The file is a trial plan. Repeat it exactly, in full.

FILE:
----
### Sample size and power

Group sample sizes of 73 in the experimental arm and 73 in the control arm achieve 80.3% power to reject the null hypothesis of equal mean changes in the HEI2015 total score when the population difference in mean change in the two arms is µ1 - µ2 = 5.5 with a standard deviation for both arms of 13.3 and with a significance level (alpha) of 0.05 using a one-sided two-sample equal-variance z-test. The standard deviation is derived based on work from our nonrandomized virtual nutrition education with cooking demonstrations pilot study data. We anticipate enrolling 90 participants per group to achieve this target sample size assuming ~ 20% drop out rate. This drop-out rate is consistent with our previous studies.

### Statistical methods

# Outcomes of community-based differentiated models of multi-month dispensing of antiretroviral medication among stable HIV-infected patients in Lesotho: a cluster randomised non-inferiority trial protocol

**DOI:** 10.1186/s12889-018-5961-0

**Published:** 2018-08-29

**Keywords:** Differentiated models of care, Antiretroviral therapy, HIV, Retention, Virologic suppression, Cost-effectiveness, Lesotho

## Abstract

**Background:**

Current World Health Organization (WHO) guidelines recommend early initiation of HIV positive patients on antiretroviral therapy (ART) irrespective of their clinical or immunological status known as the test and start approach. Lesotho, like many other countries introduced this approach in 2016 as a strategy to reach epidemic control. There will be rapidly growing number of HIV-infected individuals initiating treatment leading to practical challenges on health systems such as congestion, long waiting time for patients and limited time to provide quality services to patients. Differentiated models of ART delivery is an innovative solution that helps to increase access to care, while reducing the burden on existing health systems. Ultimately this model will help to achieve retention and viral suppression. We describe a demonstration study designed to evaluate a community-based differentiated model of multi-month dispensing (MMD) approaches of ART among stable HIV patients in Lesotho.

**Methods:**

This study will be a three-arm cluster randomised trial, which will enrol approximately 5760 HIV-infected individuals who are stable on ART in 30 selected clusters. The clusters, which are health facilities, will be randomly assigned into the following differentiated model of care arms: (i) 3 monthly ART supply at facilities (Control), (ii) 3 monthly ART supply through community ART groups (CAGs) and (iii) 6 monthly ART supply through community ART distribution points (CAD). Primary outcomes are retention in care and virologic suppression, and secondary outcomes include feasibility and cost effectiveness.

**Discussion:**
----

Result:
### Sample size and power

Group sample sizes of 73 in the experimental arm and 73 in the control arm achieve 80.3% power to reject the null hypothesis of equal mean changes in the HEI2015 total score when the population difference in mean change in the two arms is µ1 - µ2 = 5.5 with a standard deviation for both arms of 13.3 and with a significance level (alpha) of 0.05 using a one-sided two-sample equal-variance z-test. The standard deviation is derived based on work from our nonrandomized virtual nutrition education with cooking demonstrations pilot study data. We anticipate enrolling 90 participants per group to achieve this target sample size assuming ~ 20% drop out rate. This drop-out rate is consistent with our previous studies.

### Statistical methods

# Outcomes of community-based differentiated models of multi-month dispensing of antiretroviral medication among stable HIV-infected patients in Lesotho: a cluster randomised non-inferiority trial protocol

**DOI:** 10.1186/s12889-018-5961-0

**Published:** 2018-08-29

**Keywords:** Differentiated models of care, Antiretroviral therapy, HIV, Retention, Virologic suppression, Cost-effectiveness, Lesotho

## Abstract

**Background:**

Current World Health Organization (WHO) guidelines recommend early initiation of HIV positive patients on antiretroviral therapy (ART) irrespective of their clinical or immunological status known as the test and start approach. Lesotho, like many other countries introduced this approach in 2016 as a strategy to reach epidemic control. There will be rapidly growing number of HIV-infected individuals initiating treatment leading to practical challenges on health systems such as congestion, long waiting time for patients and limited time to provide quality services to patients. Differentiated models of ART delivery is an innovative solution that helps to increase access to care, while reducing the burden on existing health systems. Ultimately this model will help to achieve retention and viral suppression. We describe a demonstration study designed to evaluate a community-based differentiated model of multi-month dispensing (MMD) approaches of ART among stable HIV patients in Lesotho.

**Methods:**

This study will be a three-arm cluster randomised trial, which will enrol approximately 5760 HIV-infected individuals who are stable on ART in 30 selected clusters. The clusters, which are health facilities, will be randomly assigned into the following differentiated model of care arms: (i) 3 monthly ART supply at facilities (Control), (ii) 3 monthly ART supply through community ART groups (CAGs) and (iii) 6 monthly ART supply through community ART distribution points (CAD). Primary outcomes are retention in care and virologic suppression, and secondary outcomes include feasibility and cost effectiveness.

**Discussion:**